As a physicist by training myself (though no longer practicing), let me start by saying it's awesome that you love it and are actively trying to keep interested despite a seemingly less-than-awesome teacher!
While it's true that some of the early topics in physics can seem a bit tedious because they're so basic, keep in mind that they're foundational concepts that will end up supporting an immense edifice of knowledge--classical mechanics, electromagnetism, thermodynamics, quantum mechanics, astrophysics/cosmology, etc. For example, a mass on a spring ("F = kx") might seem ridiculously trivial, but it turns out that its (simple harmonic) motion is identical to that of a planet around a star (considering the "x" and "y" motions separately) or of an atom in a crystal lattice (considering x/y/z motions separately). And there's a good reason for that! But you won't necessarily learn it until you study Taylor series expansions in a calculus class. (In fact, high school physics can be even slower than the college version if it avoids any use of calculus at all. More powerful mathematical tools are like more powerful vehicles--you can go much farther much faster.)
Ideally your teacher would relate the basic things you're probably learning about to interesting applications you might not have recognized. For example, that trivial spring is directly related to the "R" (resonance) in MRI scans: an oscillating magnetic field from the machine causes hydrogen nuclei in your body to begin oscillating (just like a mass on a spring when you poke it at or near its resonant frequency), and those excited nuclei then emit radio-frequency photons at a known rate for a given excitation level. By varying the strength of the field across the slice through your body, only a particular location of hydrogen nuclei can be made to resonate, and scanning that location back and forth is what allows reconstruction of a full 3D map of your brain or body.
Similarly, wave motion not only shows up in water and air (sound) but also in light waves (visible/IR/UV/radio/xray/gamma), particles (that's how electron microscopes work), and even the fabric of spacetime. (We've now detected several pairs of black holes colliding and even one pair of neutron stars--which, by the way, is where most of the gold, silver, and platinum in our jewelry comes from: very cool stuff!)
In the absence of a regular supply of such connections and news items from your teacher, there are some great bloggers out there that you can follow. One of the best is Ethan Siegel, whose "Starts with a Bang" posts show up on Forbes first but then on his medium.com site a week later. Here's his post about today's big news, the localization of the origin of a super-high-energy cosmic neutrino (detected in a huge telescope buried in the ice of Antarctica) to a quasar 4 billion light-years away whose jet happens to be pointing almost directly toward us: https://www.forbes.com/sites/startswithabang/2018/07/12/a-cosmic-first-ultra-high-energy-neutrinos-found-from-blazing-galaxies-across-the-universe/ (Ethan's got a weekly podcast, too.)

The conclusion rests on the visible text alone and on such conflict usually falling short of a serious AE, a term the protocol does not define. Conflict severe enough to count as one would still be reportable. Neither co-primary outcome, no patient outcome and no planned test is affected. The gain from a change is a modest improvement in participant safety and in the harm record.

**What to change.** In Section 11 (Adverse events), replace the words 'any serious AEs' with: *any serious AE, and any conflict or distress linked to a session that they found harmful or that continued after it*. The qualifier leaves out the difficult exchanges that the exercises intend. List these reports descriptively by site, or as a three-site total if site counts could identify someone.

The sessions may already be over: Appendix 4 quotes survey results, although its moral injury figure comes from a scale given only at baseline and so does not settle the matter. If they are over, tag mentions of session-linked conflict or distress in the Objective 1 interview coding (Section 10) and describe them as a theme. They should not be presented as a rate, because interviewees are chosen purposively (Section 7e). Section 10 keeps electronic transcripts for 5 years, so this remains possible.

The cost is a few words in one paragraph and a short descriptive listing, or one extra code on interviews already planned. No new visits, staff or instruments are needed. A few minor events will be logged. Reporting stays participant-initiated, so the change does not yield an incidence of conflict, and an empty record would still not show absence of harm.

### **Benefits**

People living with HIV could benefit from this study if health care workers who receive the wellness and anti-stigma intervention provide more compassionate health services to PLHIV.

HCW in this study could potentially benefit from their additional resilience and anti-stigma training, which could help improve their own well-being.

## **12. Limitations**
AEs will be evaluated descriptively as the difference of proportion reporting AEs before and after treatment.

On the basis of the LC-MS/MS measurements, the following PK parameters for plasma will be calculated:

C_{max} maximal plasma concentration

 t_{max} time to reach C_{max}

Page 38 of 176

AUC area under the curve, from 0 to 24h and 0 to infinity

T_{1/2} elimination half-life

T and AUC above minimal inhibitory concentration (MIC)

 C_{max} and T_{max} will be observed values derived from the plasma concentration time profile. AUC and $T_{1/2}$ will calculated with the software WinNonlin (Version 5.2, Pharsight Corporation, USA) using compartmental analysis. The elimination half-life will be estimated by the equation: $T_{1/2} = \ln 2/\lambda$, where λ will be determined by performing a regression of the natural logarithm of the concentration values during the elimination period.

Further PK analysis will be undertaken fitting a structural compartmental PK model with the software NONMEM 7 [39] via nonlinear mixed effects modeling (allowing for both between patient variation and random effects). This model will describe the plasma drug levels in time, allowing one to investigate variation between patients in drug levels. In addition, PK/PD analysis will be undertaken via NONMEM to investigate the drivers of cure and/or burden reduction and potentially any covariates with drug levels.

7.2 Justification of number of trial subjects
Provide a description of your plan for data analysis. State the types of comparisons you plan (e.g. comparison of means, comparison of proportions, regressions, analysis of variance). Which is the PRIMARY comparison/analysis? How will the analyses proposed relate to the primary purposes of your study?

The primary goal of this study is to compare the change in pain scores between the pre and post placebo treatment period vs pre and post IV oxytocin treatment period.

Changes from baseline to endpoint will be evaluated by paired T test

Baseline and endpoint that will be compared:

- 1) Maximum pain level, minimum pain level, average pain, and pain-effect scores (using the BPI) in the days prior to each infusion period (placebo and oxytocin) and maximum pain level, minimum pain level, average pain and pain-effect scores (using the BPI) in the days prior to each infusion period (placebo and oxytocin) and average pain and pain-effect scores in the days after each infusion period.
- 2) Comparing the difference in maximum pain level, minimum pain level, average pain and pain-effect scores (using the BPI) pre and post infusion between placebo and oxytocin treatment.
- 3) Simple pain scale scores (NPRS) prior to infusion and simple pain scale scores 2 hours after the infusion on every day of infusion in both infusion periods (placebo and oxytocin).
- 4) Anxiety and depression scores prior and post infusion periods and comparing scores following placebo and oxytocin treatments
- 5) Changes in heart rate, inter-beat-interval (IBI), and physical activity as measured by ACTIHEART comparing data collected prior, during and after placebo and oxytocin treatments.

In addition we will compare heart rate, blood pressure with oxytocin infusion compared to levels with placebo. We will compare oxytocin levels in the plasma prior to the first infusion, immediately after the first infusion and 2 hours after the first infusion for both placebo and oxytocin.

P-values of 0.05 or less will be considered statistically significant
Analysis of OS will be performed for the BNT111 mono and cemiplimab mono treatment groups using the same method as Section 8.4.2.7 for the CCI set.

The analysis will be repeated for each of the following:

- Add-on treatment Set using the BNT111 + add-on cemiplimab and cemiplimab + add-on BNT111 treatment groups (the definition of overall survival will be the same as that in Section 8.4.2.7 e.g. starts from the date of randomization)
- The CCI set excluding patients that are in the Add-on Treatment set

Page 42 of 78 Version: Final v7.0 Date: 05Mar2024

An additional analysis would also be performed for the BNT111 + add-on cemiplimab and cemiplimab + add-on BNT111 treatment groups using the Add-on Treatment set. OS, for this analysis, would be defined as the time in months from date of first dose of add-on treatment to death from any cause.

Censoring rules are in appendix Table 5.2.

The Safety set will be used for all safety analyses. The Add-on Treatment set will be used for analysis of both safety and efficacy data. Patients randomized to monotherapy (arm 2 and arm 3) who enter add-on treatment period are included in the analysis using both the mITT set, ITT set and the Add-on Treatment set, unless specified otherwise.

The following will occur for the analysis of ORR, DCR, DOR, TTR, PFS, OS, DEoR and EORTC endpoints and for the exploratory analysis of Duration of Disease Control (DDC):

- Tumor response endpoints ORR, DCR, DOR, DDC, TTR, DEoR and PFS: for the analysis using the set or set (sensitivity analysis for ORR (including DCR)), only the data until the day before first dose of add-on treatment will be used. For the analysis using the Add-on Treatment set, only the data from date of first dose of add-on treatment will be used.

Another good blogger is Brian Koberlein, whose posts are a bit shorter and simpler: https://blog.briankoberlein.com/
There's also https://astrobites.org/ , which is written by recent(ish) college graduates who are now in grad school; every day there's a post summarizing some recently published astrophysics paper. (Today's item is another take on that same neutrino story, except written by someone who was actually involved in the observations, but previous ones cover the gamut from dark matter and dark energy to primordial black holes to the motions of dwarf galaxies near the Milky Way to gravitational lensing of galaxies that formed shortly after the Big Bang.) Some of them can be a little denser than the other blogs, but you can get the gist of all of them, and don't worry about skipping over the more technical parts or the topics that don't interest you.
And then there's Randall Munroe's "What If" blog, which answers all sorts of weird questions asked by readers, using physics and cartoon drawings to do so: https://what-if.xkcd.com/archive/ . (His xkcd comic strip is equally awesome, though in a more generically nerdish way.)
There are also some YouTube channels with similar content, though I unfortunately haven't kept an explicit list. Minute Physics is wonderful, with hand-drawn cartoons showing the concepts: https://www.youtube.com/channel/UCUHW94eEFW7hkUMVaZz4eDg . Physics Girl does a lot of fun experiments: https://www.youtube.com/channel/UC7DdEm33SyaTDtWYGO2CwdA . It's OK to Be Smart covers all sorts of science, not just physics: https://www.youtube.com/user/itsokaytobesmart . And another fun one that's not specifically physics-related but often involves physics is Smarter Every Day. A search for "physics" or "astronomy" on YouTube will turn up others.
Greg recommends the following next steps:
- Check out one or more of the links above. There's sooo much cool stuff going on in physics these days!
- Hang in there. :-) Some teachers/professors are better than others.
- If there are other students who are also interested but bored by class, consider doing things with them--sharing cool blogs and videos, going to a science museum, trying out fun experiments at home, etc.